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Overlooked U.S.-to-Canada Bridge Approved by Obama, Expected to Create 20,000 Jobs

A rendering of the proposed Detroit-to-Windsor bridge

Another crucial step has been taken in the quest to build a bridge from Detroit to Windsor, Canada. The U.S. State Department has announced a presidential permit to the state of Michigan to accomplish this, signaling the final go-ahead before construction can begin.

Construction of the long desired bridge has largely been held hostage by Manuel Moroun, the owner-operator of the other bridge between the U.S. and Canada, the Ambassador Bridge.

In November, the issue was put to the people in the form of Proposal 6, a ballot initiative that would have mandated a public vote on any international crossings. The initiative was funded by People Should Decide, a group led by Moroun. Proposal 6 was rejected by voters. Now, with the issuance of this permit by the Obama administration, the ball is in Canada’s court. They will begin to hire staff, buy land, and find contractors. The bridge enjoys support from Gov. Rick Snyder who is pleased that it will make a positive impact in a distressed region.

This is all about jobs for today and tomorrow,” Gov. Rick Snyder said in a news release. “This is a major construction project that is expected to create 12,000 direct jobs and as many as 31,000 indirect jobs. Getting Michigan-made products to more markets faster will enhance our economic competitiveness in the future and help our state create more jobs.”

Despite the jobs it would create it is likely that progress will be delayed yet again by Moroun who is expected to attempt to block construction. According to sources, the Moroun family’s legal team will question the constitutionality of the Presidential permit.

Lawyers for Ambassador Bridge owner Manuel (Matty) Moroun didn’t return phone calls from the Free Press for comment Friday. But earlier in the week, Hamish Hume — a litigator who has worked on constitutional cases and coauthored more than a half dozen Supreme Court briefs — said Moroun’s Detroit International Bridge Co. would file for emergency relief if the new span was granted a permit.

Moroun also could challenge acquisition of land he owns that is needed for the new bridge, though under Michigan law, the state can take land for projects with its eminent domain powers and then argue in court later over the price. Moroun owns a truck freight yard on West Jefferson near Zug Island that the bridge approaches will pass over.

The bridge company already is in the middle of a case in U.S. District Court in Washington. In it, Hume is arguing that the process by which the State Department was authorized to grant a president permit to the rival bridge is not only flawed, it’s unconstitutional.

In court documents, Hume argues that the Ambassador Bridge enjoys a “perpetual and exclusive franchise” recognized and authorized by acts of both Congress and the Canadian Parliament in 1921. To supersede them, it would take another act of both legislatures, he says.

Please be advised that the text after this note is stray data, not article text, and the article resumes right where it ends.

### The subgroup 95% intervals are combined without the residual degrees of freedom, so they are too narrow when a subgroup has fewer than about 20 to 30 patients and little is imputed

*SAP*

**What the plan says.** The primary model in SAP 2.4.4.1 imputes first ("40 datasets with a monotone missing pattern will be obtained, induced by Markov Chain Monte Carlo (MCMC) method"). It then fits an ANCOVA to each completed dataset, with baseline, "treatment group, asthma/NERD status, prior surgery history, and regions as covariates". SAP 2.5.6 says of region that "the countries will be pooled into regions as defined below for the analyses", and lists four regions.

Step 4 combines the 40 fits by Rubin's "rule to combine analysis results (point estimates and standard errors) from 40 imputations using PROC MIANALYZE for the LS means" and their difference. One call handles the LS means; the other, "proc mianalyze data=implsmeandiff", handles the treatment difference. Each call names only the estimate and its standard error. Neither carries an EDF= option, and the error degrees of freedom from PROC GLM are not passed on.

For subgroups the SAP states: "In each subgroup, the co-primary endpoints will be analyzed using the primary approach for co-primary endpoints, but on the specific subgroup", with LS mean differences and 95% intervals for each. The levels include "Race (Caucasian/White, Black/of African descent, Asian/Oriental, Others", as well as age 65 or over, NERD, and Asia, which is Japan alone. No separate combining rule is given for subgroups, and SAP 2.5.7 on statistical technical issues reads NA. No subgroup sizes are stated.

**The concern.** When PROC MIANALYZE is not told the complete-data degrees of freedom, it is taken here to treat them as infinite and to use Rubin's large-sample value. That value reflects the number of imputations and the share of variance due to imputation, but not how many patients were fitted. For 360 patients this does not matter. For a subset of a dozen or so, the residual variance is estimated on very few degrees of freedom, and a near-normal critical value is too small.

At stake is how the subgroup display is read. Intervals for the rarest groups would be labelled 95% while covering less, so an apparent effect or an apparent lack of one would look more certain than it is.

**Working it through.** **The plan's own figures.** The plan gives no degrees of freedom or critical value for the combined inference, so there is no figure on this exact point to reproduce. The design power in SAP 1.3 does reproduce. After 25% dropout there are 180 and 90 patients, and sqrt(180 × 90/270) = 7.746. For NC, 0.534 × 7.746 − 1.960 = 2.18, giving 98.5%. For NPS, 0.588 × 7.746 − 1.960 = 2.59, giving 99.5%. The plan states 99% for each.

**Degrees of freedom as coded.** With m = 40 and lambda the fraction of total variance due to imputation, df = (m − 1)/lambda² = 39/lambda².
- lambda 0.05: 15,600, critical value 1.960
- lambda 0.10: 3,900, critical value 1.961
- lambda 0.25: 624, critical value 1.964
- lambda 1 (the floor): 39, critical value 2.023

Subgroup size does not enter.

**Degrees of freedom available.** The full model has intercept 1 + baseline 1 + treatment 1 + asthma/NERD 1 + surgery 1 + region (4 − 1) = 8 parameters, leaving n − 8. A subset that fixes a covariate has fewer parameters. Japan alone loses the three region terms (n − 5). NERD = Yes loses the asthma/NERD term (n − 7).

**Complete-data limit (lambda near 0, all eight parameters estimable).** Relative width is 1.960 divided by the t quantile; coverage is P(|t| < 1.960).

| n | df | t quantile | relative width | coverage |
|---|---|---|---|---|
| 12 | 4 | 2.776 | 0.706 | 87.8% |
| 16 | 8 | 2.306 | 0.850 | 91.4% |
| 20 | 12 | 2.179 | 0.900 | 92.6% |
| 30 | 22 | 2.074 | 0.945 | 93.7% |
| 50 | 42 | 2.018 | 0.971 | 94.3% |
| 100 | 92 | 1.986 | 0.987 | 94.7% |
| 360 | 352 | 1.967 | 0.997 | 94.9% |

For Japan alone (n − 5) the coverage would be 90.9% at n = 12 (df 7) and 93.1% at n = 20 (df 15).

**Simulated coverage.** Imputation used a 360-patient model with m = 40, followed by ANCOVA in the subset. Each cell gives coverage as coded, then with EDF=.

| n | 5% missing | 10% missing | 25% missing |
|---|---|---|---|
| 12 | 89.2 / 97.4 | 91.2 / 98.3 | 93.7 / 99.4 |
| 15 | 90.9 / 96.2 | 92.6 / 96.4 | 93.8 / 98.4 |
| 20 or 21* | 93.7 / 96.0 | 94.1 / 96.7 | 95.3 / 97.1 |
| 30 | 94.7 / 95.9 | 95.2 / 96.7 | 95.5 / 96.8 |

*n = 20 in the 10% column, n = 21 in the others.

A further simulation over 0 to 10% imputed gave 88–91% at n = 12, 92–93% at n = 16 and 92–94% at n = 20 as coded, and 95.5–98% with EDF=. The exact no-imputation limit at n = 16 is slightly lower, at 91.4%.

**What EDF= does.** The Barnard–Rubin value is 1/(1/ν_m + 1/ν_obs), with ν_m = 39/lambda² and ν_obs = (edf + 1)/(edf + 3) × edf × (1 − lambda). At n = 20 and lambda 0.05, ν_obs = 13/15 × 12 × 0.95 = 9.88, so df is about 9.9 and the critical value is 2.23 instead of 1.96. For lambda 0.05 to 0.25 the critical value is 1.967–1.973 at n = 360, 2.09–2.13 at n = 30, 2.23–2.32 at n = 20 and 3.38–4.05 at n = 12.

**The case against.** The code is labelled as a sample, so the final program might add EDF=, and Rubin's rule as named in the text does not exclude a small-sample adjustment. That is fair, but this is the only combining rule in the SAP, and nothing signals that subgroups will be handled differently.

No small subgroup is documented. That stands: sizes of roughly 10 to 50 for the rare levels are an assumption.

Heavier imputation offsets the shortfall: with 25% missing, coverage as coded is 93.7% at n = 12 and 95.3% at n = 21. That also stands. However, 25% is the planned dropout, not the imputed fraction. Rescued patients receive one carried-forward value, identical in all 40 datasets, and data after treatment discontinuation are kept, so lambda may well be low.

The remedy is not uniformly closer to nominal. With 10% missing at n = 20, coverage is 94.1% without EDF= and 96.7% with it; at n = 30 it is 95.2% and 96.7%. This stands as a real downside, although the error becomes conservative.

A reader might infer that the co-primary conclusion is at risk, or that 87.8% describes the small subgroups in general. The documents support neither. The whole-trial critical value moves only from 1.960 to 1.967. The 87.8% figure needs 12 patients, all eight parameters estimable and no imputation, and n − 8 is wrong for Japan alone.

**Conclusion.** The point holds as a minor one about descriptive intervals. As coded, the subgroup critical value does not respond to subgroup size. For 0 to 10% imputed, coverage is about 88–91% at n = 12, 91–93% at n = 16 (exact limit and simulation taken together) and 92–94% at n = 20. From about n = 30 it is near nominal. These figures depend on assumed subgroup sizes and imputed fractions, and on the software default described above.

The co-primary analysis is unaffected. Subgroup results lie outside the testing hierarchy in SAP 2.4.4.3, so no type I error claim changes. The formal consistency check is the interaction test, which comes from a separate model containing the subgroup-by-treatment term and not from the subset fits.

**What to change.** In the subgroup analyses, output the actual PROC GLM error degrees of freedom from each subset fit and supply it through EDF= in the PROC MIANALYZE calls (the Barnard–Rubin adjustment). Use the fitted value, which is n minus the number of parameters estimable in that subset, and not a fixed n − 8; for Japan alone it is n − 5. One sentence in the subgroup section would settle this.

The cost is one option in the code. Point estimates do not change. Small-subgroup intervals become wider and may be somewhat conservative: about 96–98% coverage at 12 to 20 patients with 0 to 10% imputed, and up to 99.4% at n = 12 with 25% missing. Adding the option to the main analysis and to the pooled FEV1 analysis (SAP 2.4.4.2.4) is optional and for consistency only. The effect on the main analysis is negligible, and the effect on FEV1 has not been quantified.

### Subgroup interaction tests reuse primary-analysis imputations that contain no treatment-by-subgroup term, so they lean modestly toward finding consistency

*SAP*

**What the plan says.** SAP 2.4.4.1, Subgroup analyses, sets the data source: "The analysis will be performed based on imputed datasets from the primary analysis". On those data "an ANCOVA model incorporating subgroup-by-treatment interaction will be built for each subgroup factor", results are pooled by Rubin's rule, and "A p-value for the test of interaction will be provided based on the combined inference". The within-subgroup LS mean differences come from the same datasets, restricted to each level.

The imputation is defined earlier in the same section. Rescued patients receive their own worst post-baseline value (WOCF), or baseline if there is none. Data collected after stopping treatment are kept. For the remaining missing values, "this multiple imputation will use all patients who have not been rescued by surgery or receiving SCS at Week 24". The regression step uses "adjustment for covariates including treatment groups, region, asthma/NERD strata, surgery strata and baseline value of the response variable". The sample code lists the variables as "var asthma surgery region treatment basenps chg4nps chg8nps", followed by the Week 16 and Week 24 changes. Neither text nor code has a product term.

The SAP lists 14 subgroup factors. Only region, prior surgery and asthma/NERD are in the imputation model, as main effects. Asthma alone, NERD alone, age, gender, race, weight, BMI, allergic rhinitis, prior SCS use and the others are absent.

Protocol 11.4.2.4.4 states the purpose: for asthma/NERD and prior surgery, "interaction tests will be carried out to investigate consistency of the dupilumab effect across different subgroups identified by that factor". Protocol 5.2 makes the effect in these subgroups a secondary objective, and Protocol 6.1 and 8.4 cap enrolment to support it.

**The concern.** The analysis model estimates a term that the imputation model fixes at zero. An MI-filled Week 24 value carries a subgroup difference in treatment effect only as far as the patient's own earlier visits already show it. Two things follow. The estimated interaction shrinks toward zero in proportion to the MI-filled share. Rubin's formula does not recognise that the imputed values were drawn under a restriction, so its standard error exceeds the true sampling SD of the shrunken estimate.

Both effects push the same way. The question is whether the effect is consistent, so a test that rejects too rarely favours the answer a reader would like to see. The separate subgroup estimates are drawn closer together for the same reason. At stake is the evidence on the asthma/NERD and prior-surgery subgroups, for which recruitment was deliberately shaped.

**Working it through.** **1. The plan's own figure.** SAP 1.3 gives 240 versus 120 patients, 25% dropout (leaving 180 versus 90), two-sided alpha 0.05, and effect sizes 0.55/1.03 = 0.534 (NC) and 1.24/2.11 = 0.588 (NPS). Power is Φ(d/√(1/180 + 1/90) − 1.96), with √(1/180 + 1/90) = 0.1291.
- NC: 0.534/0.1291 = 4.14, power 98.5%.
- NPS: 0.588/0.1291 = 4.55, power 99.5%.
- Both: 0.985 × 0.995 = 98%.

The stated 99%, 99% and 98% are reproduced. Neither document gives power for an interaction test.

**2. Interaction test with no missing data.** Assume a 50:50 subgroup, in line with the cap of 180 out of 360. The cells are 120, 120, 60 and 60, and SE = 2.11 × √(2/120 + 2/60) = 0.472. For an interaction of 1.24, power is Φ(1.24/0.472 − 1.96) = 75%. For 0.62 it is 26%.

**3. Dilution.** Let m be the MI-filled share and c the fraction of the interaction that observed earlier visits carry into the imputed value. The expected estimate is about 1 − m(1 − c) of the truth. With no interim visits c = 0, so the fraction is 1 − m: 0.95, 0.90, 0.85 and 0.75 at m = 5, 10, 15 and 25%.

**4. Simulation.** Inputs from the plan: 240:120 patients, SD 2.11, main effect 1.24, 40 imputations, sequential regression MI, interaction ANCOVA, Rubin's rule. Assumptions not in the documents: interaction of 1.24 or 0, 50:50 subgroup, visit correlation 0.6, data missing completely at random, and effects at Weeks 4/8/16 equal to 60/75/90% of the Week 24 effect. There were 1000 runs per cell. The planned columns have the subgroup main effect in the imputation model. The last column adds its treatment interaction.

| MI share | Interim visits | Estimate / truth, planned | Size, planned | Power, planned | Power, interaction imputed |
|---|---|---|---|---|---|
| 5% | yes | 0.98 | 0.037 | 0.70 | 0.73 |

As for the rejoinder that Congress gave the president and, ultimately, the State Department in 1972 to sign off on new international crossings, the bridge company contends it violates the U.S. Constitution.

For almost all parties not named Moroun, the permit is viewed as an exciting, job-creating event. Michigan Congressman John Dingell (D-Dearborn) called the permit “welcomed news”:

“This bridge will be of an enormous help to the state of Michigan and the industries that call it home—including our valuable automotive sector,” Dingell said. He also urged the Coast Guard to “swiftly consider the state’s pending permit to allow this project to move forward.”

Canadian politicians were equally pleased with the announcement:

One-quarter of all U.S.-Canada trade, which is the world’s largest two-way trading relationship, crosses at Windsor-Detroit,” added Jeff Watson, member of Parliament for Essex. “The Detroit River International Crossing will make a vital contribution to our community, the auto industry, Canada’s economy and the well-being of both countries.”

The magnitude of this bridge has been quite understated, perhaps because of its extended procedural nature. The Washington Post notes that if the jobs numbers being floated around are correct, this bridge could have a similar effect on the economy as the Keystone XL pipeline:

Estimates are that the project will cost $3.5 billion and create about 12,000 jobs directly and 31,000 indirectly (cement, steel and so forth) in the two countries, according toMichigan Gov. Rick Snyder (R).

The jobs would be split between the United States and Canada, but even at that, the total might be about what the controversial Keystone XL project would produce — depending on which of the wildly varying estimates is correct.

Even better, the Canadians are committed to paying Michigan’s half of the bridge’s construction cost, with future toll revenue paying off that debt.

So, let’s see, you’ve got: (1) a major infrastructure improvement project; (2) increased international trade; (3) bipartisan support; and (4) 20,000 American jobs being created.

To paraphrase Vice President Biden, seems like this is kind of a big deal.


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